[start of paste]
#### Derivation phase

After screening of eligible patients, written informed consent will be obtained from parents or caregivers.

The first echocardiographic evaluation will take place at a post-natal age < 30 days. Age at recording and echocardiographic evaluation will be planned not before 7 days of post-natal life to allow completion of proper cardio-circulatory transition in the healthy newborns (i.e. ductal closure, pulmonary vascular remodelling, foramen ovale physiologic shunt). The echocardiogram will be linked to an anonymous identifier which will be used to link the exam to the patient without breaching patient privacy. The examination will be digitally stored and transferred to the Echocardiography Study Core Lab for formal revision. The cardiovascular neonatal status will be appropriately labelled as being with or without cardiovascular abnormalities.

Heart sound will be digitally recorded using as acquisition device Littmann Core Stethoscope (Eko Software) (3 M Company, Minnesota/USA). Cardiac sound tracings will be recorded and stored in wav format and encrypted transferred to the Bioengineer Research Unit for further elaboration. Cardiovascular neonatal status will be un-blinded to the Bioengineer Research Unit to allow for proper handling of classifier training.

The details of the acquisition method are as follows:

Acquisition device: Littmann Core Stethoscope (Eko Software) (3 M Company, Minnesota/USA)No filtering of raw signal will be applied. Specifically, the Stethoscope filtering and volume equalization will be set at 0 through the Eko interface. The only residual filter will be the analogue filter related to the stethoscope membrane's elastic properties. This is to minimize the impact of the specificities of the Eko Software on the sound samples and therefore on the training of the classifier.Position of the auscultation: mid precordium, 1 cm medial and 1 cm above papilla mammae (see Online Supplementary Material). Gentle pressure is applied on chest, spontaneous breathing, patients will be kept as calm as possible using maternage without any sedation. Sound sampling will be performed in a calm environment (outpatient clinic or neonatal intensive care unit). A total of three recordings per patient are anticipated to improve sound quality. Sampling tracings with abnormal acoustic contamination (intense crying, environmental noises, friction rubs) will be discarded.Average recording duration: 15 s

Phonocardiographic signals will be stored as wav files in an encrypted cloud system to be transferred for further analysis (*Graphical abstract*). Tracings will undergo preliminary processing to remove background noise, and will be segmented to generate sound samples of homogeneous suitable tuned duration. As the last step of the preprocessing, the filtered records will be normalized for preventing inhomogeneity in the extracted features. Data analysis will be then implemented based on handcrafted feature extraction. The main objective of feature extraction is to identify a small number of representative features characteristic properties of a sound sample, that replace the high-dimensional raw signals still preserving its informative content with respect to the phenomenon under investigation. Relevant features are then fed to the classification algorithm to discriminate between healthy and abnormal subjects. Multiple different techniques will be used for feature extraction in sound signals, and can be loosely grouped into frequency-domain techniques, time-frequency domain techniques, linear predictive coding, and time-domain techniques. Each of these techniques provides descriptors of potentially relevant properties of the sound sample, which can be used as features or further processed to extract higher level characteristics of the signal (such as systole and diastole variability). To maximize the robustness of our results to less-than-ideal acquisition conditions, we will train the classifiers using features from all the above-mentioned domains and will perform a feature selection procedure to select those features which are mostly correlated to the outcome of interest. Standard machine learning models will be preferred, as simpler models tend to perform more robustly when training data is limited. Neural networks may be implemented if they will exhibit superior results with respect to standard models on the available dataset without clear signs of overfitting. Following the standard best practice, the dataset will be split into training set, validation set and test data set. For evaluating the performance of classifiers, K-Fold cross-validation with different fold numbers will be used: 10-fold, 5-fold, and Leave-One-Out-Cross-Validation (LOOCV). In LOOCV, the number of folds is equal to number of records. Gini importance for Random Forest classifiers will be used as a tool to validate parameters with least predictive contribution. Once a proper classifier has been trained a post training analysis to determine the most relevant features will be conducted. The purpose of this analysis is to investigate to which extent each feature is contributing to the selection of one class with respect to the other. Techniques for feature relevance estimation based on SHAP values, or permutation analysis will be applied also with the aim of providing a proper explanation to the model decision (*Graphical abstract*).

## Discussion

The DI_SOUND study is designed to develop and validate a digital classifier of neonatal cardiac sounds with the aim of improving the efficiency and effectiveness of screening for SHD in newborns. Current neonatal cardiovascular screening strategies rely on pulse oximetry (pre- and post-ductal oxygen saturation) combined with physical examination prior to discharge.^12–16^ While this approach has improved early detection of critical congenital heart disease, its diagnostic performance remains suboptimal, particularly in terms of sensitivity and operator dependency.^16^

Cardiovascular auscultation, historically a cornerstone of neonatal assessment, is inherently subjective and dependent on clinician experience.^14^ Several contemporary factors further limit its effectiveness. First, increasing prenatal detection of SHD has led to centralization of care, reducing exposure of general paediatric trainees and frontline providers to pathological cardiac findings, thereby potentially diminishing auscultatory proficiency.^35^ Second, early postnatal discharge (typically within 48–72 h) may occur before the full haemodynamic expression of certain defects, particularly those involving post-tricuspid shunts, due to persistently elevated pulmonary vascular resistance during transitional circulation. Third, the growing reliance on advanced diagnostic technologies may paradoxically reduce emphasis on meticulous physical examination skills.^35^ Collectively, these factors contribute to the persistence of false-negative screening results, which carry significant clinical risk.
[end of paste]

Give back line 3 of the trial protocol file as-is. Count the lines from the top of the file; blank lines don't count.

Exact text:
The first echocardiographic evaluation will take place at a post-natal age < 30 days. Age at recording and echocardiographic evaluation will be planned not before 7 days of post-natal life to allow completion of proper cardio-circulatory transition in the healthy newborns (i.e. ductal closure, pulmonary vascular remodelling, foramen ovale physiologic shunt). The echocardiogram will be linked to an anonymous identifier which will be used to link the exam to the patient without breaching patient privacy. The examination will be digitally stored and transferred to the Echocardiography Study Core Lab for formal revision. The cardiovascular neonatal status will be appropriately labelled as being with or without cardiovascular abnormalities.